The growing discomfort over this stalled Raptors season points all too easily to the stagnated development of Andrea Bargnani.
What was supposed to happen, what was expected to happen, hasn't.
"Andrea has had a rough year so far," understated the Raptors' coach Sam Mitchell, who hardly believes in understatement. The rough year, so far, is nice of Mitchell to say. The so far part ends with the regular season tomorrow night in Chicago.
At issue now is almost everything about Bargnani's game. There is no simple solution, no one thing to correct. it is all everything and then some.
His game. His frail confidence. His inability to adjust when NBA teams adjust to him. His toughness, both physical and mental. His adjustment to life in North America. His comfort level in his own skin. The hurt he feels from media treatment, not here, but back home in Italy, where he is all but despised.
Where do you to start to begin over?
This was a kid who was supposed to be a star, the only first pick the Raptors have ever made. Now there is much debate -- and serious dissent -- over what kind of NBA player he will turn out to be.
"Andrea is still thinking 'What am I supposed to be?'" said Mitchell, who often has lost patience with the 7-foot shooter while being left to defend him at the very same time.
"He's thinking 'Do I be me? Or should I be what people think I am?' Sometimes you don't know.
"He's still a young player. We all want it for him now. Sometimes it don't happen to everybody that way.
"For whatever reason, he's struggling. Andrea's young. He's still trying to find himself ... He has to work on his game and gain confidence.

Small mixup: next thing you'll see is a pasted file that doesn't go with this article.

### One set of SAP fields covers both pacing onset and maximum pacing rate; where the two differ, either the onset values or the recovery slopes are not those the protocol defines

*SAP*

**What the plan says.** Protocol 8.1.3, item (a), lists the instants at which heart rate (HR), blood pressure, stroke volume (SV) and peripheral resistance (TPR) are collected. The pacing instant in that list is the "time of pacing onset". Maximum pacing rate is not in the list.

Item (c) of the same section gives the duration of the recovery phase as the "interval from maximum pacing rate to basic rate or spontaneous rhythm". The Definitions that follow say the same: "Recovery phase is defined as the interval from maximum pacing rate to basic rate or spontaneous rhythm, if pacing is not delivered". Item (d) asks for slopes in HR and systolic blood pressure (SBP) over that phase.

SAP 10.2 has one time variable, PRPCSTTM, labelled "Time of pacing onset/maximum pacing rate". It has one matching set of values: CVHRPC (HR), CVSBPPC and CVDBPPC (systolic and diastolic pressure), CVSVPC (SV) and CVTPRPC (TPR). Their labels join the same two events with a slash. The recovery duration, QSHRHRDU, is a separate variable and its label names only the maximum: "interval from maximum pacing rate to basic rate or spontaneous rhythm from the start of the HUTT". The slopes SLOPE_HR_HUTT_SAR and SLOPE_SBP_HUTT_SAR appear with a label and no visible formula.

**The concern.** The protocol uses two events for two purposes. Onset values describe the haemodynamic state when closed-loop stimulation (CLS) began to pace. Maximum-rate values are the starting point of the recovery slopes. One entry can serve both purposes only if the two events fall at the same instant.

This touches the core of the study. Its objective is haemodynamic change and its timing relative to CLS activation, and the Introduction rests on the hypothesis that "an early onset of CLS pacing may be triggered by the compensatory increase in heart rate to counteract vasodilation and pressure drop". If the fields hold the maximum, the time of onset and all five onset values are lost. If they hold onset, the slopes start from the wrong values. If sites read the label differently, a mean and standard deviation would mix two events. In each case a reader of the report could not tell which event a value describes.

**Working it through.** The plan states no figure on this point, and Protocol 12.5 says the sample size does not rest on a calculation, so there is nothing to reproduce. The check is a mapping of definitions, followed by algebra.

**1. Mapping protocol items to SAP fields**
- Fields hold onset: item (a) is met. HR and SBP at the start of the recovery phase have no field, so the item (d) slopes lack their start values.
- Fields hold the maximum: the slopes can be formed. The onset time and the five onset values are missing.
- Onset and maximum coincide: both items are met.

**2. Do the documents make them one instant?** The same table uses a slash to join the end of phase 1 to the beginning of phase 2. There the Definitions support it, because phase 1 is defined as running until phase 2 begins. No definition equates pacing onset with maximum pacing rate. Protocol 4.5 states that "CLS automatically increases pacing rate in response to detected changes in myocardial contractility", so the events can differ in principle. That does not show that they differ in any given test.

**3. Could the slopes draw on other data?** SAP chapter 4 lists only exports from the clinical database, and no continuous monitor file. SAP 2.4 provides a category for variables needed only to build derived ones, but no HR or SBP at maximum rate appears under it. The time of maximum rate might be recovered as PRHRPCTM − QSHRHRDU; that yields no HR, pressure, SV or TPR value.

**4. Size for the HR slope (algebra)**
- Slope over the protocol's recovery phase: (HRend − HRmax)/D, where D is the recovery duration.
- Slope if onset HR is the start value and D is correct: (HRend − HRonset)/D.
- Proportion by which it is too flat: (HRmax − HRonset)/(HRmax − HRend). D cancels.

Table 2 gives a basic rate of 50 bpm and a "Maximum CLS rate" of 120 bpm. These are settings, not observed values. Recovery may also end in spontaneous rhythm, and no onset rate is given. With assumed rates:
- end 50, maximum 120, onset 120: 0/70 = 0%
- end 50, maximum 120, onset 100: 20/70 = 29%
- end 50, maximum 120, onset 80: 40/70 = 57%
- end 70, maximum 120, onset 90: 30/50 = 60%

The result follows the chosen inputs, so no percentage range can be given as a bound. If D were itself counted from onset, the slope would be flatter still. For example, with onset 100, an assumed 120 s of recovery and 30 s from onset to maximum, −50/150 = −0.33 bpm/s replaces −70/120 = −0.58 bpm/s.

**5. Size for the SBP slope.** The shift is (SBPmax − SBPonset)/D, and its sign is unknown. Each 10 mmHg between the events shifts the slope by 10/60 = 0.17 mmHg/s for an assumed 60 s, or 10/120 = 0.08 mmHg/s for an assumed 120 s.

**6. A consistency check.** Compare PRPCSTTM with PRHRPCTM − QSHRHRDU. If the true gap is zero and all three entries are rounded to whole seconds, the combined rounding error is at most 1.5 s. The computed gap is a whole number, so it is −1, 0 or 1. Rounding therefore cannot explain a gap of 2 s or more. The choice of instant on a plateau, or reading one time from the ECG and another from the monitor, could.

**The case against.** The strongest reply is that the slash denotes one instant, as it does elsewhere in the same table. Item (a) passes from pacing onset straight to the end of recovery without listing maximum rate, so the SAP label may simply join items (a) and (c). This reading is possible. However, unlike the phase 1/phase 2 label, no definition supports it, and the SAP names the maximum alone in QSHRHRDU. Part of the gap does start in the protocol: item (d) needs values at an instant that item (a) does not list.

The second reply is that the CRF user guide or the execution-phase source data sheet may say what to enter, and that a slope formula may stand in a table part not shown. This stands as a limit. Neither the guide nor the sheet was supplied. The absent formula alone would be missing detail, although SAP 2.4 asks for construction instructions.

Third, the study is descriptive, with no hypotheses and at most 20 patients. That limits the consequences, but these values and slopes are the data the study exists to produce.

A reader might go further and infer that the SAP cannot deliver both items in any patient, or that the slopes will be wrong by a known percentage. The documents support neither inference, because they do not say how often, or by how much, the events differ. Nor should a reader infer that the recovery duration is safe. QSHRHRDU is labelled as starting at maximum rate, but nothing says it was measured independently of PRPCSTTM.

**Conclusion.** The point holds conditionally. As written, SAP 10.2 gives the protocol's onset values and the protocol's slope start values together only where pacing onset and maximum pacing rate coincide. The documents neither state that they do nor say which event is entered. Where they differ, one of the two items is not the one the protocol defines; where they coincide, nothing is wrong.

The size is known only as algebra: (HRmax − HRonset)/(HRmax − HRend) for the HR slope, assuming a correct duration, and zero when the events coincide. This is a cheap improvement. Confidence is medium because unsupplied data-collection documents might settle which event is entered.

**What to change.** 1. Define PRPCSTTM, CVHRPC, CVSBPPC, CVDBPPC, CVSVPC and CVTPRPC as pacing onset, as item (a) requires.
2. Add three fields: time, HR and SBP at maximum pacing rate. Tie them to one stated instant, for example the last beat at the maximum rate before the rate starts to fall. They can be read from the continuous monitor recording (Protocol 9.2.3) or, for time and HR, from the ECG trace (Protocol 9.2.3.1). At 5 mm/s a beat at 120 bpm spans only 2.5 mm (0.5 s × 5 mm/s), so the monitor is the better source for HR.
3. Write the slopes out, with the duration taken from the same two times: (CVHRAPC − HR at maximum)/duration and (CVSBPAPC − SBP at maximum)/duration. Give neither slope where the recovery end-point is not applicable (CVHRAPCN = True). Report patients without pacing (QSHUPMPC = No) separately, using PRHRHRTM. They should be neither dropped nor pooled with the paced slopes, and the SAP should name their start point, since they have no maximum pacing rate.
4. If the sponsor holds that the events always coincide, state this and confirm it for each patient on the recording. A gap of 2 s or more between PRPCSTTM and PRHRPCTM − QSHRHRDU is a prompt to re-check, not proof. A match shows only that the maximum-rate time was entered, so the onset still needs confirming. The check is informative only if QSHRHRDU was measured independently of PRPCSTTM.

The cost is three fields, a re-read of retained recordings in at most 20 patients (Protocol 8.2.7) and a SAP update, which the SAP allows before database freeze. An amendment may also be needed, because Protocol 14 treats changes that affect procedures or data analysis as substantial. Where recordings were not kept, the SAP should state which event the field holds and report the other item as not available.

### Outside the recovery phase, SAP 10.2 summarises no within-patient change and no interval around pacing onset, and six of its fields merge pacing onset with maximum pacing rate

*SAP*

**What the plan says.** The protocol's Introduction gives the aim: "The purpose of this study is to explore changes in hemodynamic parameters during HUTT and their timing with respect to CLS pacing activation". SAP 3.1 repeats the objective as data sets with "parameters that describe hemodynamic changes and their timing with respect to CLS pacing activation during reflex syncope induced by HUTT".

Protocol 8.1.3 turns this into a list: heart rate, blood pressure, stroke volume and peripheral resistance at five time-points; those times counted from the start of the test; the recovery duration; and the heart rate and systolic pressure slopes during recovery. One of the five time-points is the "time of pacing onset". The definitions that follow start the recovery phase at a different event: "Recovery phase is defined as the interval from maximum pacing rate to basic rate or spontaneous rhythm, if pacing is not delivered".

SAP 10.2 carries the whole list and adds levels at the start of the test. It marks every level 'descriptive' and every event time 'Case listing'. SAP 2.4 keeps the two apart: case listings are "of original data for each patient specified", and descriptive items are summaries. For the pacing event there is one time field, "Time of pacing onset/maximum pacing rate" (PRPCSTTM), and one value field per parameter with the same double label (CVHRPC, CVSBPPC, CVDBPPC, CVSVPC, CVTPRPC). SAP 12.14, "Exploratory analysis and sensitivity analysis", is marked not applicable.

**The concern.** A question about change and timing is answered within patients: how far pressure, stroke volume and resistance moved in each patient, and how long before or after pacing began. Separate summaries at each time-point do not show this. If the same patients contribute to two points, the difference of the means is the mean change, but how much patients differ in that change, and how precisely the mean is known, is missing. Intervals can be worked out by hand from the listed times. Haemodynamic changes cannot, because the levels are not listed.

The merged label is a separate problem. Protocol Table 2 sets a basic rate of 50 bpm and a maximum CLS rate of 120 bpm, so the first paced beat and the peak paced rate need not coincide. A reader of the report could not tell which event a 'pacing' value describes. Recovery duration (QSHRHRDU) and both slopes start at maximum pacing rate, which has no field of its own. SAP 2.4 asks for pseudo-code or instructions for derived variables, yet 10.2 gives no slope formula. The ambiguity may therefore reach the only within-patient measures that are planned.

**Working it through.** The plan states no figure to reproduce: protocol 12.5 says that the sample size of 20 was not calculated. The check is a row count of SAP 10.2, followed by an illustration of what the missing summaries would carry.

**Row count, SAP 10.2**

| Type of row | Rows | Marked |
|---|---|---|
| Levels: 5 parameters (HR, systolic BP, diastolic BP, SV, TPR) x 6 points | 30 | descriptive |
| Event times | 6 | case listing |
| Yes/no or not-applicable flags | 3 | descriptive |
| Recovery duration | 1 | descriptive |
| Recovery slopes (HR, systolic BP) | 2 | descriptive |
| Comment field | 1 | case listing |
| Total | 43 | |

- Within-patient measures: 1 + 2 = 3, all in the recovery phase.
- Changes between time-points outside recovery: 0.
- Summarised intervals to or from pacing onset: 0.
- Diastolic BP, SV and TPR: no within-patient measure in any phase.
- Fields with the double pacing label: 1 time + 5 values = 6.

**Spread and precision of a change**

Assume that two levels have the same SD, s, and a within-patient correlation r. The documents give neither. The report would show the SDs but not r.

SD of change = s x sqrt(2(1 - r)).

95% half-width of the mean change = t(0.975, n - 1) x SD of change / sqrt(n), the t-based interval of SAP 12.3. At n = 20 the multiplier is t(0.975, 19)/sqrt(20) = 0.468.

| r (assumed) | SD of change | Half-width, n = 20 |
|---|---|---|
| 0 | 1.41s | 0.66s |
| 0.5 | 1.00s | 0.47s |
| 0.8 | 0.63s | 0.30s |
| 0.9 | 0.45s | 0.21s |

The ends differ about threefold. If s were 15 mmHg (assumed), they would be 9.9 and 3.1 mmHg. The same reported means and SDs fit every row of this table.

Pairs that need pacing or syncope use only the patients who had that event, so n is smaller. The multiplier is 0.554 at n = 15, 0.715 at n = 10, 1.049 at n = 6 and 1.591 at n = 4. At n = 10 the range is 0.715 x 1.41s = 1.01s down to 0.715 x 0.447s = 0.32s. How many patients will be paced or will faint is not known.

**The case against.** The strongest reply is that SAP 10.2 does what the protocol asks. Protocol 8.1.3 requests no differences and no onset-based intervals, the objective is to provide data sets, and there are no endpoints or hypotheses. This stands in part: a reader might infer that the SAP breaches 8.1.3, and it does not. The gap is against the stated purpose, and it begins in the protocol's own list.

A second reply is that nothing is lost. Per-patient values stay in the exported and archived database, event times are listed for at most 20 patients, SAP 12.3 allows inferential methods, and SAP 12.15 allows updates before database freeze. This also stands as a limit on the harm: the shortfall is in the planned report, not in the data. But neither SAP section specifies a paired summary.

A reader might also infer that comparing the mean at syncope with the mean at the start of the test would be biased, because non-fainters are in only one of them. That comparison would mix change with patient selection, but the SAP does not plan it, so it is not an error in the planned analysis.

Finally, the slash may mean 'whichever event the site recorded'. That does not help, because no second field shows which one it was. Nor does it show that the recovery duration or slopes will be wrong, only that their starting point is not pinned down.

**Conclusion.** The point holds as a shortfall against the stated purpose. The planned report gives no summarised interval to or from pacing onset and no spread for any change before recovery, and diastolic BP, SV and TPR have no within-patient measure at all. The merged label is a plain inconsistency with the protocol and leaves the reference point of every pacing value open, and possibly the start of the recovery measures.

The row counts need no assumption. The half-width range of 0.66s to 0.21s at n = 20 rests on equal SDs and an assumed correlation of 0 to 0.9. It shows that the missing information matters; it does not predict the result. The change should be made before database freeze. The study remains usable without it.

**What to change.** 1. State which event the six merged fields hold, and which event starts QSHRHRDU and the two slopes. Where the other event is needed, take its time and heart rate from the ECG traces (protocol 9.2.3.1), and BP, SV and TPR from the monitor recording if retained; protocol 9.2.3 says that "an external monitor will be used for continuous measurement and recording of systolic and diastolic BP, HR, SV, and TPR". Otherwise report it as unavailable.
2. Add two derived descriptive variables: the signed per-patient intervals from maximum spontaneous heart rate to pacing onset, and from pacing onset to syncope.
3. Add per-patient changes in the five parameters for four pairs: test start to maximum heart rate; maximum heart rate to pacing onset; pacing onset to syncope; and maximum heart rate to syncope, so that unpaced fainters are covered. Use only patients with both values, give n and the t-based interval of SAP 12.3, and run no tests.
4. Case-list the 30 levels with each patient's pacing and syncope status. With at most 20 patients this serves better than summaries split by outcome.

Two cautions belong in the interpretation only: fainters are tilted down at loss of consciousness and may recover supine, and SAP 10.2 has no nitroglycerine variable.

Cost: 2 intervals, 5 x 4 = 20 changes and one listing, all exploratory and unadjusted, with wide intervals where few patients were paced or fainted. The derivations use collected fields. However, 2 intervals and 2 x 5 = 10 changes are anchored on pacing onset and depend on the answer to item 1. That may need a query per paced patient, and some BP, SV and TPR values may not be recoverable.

"He's young. You all have no idea how hard it is to play in this league."
Statistically, there is hardly a category in which Bargnani has improved in his second NBA season. After opening the season with two strong games -- scoring 20 and 21 points -- little has gone right. Now it takes him six games to reach that level. He's scoring less than he did as a rookie, playing fewer minutes, shooting at a lower percentage, rebounding with almost no commitment and in the midst of all that, the coaching staff discovered he drives off the wrong foot when going to the basket.
Other than that, with the playoffs about five days away, all is almost well.
"Sometimes," said Mitchell, "you have to take a step backwards before you can go forward."
As a rookie, before being felled by an appendectomy late in the season, Bargnani looked to be an emerging player of much promise. And even in the playoff series against New Jersey, where his conditioning wasn't at peak level, there were times when a 7-footer with soft hands seemed impossible to defend.
That was a year ago. A long year ago. One year later, no one can say with any certainty who or what Bargnani will be, and whether he will have any presence at all in this year's playoffs or any in the future.
Much as tries to avoid it, Mitchell still makes the Dirk Nowitzki comparison with Bargnani. It may have worked on draft night or the occasional night since. But the comparison to Nowitzki, another huge man with outside touch, seems like such a reach now.
"In Dirk Nowitzki's first two years in the league, we used to draw straws as to who was going to guard him," said Mitchell. "He was a 7-footer who couldn't go past us and couldn't post up.
"We used to beg to cover Dirk. No one's drawing straws to cover Dirk now."
Sometimes it does take a young player time. Nowitzki took time, although he scored well in his second season. Chauncey Billups, once traded four times in a season, took time to develop into an all-star guard with the Detroit Pistons. Marcus Camby, once a deer-in-the-headlights Raptor, is all but certain to be named defensive player of the year for the not-very-defensive Denver Nuggets.
Sometimes it happens. Sometimes it doesn't. But like much of this Raptors season, with interruptions of injury, controversy, altering roles and a team that looks ripe to be altered significantly by next season, Bargnani represents either failure or hope.
And right now, failure is in the lead as this wonky season comes to conclusion.